Biological Invasions

, Volume 17, Issue 4, pp 1267–1281 | Cite as

Historical anthropogenic disturbances influence patterns of non-native earthworm and plant invasions in a temperate primary forest

  • Robin BeauséjourEmail author
  • I. Tanya Handa
  • Martin J. Lechowicz
  • Benjamin Gilbert
  • Mark Vellend
Original Paper


Time lags are of potentially great importance during biological invasions. For example, significant delays can occur between the human activities permitting the arrival of an invader, the establishment of this new species, and the manifestation of its impacts. In this context, to assess the influence of anthropogenic disturbances, it may become necessary to include a historical perspective. In this study, we reconstructed the history of human activities in a temperate forest now protected as a nature reserve to evaluate the magnitude and duration of the impact of human disturbances (e.g. trails, old quarries), as well as environmental factors, in explaining the probability of occurrence and the intensity of invasion by non-native earthworms and plants. The present-day patterns of distribution and intensity of earthworms and plants were better explained by proximity to the oldest human disturbances (initiated more than a century ago) than by proximity to more recent disturbances or to all disturbances combined. We conclude that understanding present-day patterns of non-native species invasions may often require reconstructing the history of human disturbances that occurred decades or even centuries in the past.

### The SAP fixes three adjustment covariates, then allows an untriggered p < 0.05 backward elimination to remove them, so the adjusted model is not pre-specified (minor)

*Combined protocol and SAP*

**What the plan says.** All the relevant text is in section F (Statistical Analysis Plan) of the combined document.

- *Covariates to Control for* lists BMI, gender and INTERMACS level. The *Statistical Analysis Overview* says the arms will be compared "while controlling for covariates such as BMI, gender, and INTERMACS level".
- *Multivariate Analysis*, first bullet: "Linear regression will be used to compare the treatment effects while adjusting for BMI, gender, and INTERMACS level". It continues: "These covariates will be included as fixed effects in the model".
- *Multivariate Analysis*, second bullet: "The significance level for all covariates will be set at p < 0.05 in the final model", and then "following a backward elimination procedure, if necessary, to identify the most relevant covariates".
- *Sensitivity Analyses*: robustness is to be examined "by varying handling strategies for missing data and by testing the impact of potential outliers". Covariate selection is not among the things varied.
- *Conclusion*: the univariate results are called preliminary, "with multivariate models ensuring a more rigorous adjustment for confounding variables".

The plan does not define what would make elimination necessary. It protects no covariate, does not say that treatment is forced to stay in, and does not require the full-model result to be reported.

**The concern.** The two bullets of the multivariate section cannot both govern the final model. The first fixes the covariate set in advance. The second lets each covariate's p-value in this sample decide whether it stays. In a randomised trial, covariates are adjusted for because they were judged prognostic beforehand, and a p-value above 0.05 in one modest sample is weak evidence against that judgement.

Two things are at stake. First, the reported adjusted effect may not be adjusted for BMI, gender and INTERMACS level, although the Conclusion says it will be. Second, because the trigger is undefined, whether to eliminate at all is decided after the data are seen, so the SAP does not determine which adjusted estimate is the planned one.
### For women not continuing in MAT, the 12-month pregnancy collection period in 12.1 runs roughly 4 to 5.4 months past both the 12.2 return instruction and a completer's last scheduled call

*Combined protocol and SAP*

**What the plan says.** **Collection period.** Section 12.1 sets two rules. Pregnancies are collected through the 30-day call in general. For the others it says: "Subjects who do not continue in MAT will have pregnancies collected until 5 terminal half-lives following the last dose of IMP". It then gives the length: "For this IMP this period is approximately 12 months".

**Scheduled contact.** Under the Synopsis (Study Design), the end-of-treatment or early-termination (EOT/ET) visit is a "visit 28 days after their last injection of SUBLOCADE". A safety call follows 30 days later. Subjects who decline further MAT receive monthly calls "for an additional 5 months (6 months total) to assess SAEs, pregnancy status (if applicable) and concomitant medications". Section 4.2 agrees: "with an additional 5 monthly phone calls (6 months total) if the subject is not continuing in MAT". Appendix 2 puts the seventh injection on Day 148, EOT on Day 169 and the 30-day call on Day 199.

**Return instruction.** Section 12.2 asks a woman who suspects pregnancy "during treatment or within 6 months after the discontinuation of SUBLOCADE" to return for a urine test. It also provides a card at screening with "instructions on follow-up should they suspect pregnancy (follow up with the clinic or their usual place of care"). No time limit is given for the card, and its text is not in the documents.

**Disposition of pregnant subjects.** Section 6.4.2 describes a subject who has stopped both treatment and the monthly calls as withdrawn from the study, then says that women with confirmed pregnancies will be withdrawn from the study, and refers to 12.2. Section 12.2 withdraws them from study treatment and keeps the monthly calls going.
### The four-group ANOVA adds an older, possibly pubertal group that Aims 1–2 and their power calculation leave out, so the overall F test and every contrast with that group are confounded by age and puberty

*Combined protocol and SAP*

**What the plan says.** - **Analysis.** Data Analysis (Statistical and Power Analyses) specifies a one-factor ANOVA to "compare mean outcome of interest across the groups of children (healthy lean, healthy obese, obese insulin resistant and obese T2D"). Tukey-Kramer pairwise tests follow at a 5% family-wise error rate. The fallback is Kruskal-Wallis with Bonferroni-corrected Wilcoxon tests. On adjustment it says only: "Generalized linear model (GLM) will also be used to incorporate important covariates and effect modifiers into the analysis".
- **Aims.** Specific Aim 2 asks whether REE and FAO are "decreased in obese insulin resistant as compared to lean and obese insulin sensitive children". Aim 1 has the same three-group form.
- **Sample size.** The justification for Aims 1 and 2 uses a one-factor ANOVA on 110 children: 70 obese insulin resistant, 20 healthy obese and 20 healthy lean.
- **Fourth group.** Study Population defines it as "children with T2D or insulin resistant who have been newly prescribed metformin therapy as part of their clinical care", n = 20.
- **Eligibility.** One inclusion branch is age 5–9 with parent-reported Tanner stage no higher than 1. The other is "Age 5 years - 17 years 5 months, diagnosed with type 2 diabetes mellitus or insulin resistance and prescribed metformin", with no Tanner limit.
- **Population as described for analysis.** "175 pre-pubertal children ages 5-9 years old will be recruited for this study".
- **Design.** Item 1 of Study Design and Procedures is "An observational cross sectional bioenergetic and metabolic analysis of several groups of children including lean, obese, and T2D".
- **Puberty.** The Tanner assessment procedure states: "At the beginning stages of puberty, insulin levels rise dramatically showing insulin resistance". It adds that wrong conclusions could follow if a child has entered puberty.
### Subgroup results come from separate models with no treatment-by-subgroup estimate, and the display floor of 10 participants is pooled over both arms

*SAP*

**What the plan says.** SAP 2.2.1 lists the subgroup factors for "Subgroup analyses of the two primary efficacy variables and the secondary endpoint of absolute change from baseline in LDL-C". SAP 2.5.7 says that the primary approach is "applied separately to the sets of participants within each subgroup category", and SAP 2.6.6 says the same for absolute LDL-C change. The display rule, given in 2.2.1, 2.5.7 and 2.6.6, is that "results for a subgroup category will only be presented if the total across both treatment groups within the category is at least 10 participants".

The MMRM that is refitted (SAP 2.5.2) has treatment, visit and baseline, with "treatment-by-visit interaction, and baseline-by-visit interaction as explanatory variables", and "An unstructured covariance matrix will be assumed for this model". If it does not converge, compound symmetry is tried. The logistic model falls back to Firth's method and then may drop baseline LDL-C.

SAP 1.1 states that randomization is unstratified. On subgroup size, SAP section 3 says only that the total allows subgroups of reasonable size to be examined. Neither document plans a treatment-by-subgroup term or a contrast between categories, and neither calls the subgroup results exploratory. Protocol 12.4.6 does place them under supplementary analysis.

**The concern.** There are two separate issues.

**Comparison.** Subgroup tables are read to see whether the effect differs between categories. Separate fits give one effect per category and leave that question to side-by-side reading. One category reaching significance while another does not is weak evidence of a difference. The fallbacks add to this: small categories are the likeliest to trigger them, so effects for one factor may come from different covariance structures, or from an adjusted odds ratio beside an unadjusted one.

Human activities Ecological legacies Nature reserve Lumbricidae Taraxacum officinalis Historical ecology Time lag 



We are grateful to McGill University for its stewardship of the Gault Nature Reserve. Thank you to David Maneli for logistic support, Anne-Sophie Goyette, Leonardo Claver Garcia and Véronique Demers for field and laboratory assistance, and the professionals of the Centre d’Étude de la Forêt Mélanie Desrochers, Daniel Lessieur and Marc Mazerolle for technical support. We thank two anonymous reviewers for their helpful comments on the manuscript. Financial support was provided through Natural Sciences and Engineering Research Council (NSERC) grants to MV and ITH and graduate scholarships to RB from NSERC and the Fonds de Recheche du Québec Nature et Technologies.

Supplementary material

10530_2014_794_MOESM1_ESM.docx (254 kb)
Supplementary material 1 (DOCX 253 kb)


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Copyright information

© Springer International Publishing Switzerland 2014

Authors and Affiliations

  • Robin Beauséjour
    • 1
    Email author
  • I. Tanya Handa
    • 2
  • Martin J. Lechowicz
    • 3
  • Benjamin Gilbert
    • 4
  • Mark Vellend
    • 1
  1. 1.Département de biologieUniversité de SherbrookeSherbrookeCanada
  2. 2.Département de sciences biologiquesUniversité du Québec à MontréalMontrealCanada
  3. 3.Department of BiologyMcGill UniversityMontrealCanada
  4. 4.Department of Ecology and Evolutionary BiologyUniversity of TorontoTorontoCanada

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